When the U.S. Congress reconvenes from its summer recess Tuesday, the Senate committee in charge of such issues as antitrust and intellectual property law is expected to set the schedule for special hearings on competition in the software industry, focusing closely on Microsoft Corp.'s Windows XP operating system.
The Senate Judiciary Committee, chaired by Senator Patrick Leahy, a Democrat from Vermont, announced last month it would launch an investigation into competition and innovation in the information technology industry. The committee will announce the dates for those hearings as early as Tuesday, David Carle, a Leahy spokesman, said this week.
The Senate body will examine issues "on competition and innovation involving advanced computer and Internet technologies," according to a committee statement issued in July. The hearings will consider licensing issues, exclusive contracting, convergence and access to digital content, as well as examine legal precedents and principles in the software and Internet industries, the committee said. It also said that it expected the hearings to be held in September.
Although Senate representatives have not spelled it out exactly what parts of Microsoft's business the hearings will address, Carle said that many of the discussions will be "Microsoft-centric" due to its dominance in the computing industry. For instance, the committee's statement lists desktop issues such as instant messaging, digital photography, Web services, consumer privacy and the integration of new features as discussion points. Microsoft opponents and consumer advocacy groups have expressed concerns about those issues with respect to Microsoft products and services.
New York Senator Charles Schumer, a member of the Senate Judiciary Committee who called for the hearing in July, has been an outspoken critic of Microsoft and its forthcoming Windows XP operating system. Schumer has argued that Windows XP perpetuates Microsoft's history of bundling applications with the operating system in a way that he said limits competition. Microsoft has said it will bundle its Windows Media Player, instant messenger software and other applications with Windows XP, which has also sparked criticism from industry opponents that play in those markets. Microsoft has countered that the moves are intended to benefit consumers by making its operating system easier to use. The company shipped the final code of the operating system to PC makers this month, and it is due to launch Oct. 25.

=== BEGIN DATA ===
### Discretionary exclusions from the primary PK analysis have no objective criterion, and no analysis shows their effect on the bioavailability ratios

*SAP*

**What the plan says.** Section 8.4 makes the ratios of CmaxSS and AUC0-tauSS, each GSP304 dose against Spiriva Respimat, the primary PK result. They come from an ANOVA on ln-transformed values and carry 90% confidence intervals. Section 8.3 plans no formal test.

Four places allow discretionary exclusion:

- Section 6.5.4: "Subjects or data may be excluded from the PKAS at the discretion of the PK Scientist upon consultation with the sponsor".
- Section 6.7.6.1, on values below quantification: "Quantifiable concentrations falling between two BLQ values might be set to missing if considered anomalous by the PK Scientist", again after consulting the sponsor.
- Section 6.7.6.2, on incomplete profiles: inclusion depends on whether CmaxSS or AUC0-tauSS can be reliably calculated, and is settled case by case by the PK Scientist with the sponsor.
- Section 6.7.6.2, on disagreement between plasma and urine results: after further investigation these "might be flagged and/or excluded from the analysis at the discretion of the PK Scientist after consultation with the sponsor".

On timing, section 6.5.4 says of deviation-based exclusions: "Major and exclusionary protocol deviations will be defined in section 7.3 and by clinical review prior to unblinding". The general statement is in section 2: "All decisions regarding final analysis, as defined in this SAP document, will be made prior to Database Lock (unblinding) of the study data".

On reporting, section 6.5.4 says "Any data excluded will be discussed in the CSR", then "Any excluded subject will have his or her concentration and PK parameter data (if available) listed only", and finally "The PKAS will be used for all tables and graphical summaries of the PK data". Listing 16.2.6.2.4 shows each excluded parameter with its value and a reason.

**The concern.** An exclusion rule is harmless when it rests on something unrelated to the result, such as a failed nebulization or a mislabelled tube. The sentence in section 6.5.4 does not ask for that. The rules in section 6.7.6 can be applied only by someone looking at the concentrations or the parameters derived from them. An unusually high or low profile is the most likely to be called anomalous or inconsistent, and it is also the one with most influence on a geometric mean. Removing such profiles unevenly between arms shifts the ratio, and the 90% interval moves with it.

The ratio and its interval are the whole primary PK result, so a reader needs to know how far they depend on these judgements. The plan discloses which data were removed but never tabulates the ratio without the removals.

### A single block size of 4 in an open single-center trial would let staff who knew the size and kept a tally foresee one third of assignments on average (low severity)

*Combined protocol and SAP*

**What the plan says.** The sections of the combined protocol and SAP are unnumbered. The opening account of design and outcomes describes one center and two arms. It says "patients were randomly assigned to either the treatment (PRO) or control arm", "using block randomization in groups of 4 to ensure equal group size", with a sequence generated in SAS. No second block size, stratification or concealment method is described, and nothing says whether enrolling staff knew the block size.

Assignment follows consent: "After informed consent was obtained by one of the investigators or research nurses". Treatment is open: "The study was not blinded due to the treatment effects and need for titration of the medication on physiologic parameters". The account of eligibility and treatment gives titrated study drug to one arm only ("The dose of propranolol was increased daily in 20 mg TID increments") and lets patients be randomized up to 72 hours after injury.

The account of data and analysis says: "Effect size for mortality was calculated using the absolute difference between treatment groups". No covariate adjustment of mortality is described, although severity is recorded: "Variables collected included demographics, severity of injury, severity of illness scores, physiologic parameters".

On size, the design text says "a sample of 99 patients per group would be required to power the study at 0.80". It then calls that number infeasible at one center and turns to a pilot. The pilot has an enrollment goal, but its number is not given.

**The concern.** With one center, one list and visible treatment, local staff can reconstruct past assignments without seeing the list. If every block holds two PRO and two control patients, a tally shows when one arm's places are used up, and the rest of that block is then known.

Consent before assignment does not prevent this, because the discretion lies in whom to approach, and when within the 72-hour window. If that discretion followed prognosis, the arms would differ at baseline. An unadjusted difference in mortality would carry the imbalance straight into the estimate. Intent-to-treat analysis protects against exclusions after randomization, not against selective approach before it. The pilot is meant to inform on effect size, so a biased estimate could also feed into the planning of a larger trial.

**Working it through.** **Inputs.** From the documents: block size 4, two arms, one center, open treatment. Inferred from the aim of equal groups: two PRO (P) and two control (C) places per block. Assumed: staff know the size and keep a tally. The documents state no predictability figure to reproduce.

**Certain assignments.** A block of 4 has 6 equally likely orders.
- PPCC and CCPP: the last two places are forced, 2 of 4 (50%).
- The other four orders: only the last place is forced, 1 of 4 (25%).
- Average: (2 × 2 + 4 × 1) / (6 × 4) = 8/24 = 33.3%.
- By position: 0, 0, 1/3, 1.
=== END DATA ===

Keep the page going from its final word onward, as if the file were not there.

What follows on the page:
Schumer represents the state that is home to AOL Time Warner Inc. and Eastman Kodak Co., two companies that have protested against the bundling of applications in Windows XP, such as instant messaging and photo editing software.
The planned Senate hearings come as Microsoft and the U.S. government enter the next phase of their landmark antitrust bout. A new trial court judge has taken up the case to decide what remedies should be imposed to curb Microsoft's behavior since it was found to be in violation of antitrust laws by a federal judge. The judge has scheduled the first meeting with the two parties for Sept. 21. In court papers Friday, the government urged the U.S. Supreme Court to deny Microsoft's request for a review of the case.
Meanwhile, the European Commission Thursday merged its two antitrust inquiries involving Microsoft's operating system into one. The European Union is examining whether Microsoft used its desktop operating system monopoly to move into the market for low-end server software.